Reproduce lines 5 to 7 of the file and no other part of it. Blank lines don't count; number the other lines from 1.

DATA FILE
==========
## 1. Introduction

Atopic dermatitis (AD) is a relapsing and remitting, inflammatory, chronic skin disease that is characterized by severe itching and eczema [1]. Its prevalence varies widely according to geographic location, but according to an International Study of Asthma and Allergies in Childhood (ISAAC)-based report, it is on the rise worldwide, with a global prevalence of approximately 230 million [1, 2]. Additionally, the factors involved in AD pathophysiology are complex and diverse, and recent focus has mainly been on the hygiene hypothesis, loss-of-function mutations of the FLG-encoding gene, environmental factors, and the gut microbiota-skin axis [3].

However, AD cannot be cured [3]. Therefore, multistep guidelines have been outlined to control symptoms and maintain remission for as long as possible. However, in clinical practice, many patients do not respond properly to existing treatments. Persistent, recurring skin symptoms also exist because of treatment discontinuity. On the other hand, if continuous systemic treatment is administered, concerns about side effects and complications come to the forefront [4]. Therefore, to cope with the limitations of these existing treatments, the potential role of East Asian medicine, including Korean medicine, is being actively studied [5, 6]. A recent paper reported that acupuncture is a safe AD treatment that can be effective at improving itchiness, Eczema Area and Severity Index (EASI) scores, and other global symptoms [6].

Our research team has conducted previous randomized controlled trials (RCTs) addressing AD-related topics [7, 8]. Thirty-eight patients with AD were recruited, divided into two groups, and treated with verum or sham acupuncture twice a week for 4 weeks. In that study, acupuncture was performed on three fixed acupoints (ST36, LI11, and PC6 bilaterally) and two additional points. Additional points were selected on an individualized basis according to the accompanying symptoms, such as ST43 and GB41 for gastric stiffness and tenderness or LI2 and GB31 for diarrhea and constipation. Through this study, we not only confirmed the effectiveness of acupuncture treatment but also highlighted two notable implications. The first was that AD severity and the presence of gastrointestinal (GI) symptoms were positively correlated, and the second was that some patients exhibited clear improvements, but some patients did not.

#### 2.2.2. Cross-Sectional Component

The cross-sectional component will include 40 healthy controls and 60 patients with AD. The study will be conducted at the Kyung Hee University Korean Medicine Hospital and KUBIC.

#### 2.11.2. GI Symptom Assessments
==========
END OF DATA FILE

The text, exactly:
#### 2.2.2. Cross-Sectional Component

The cross-sectional component will include 40 healthy controls and 60 patients with AD. The study will be conducted at the Kyung Hee University Korean Medicine Hospital and KUBIC.

#### 2.11.2. GI Symptom Assessments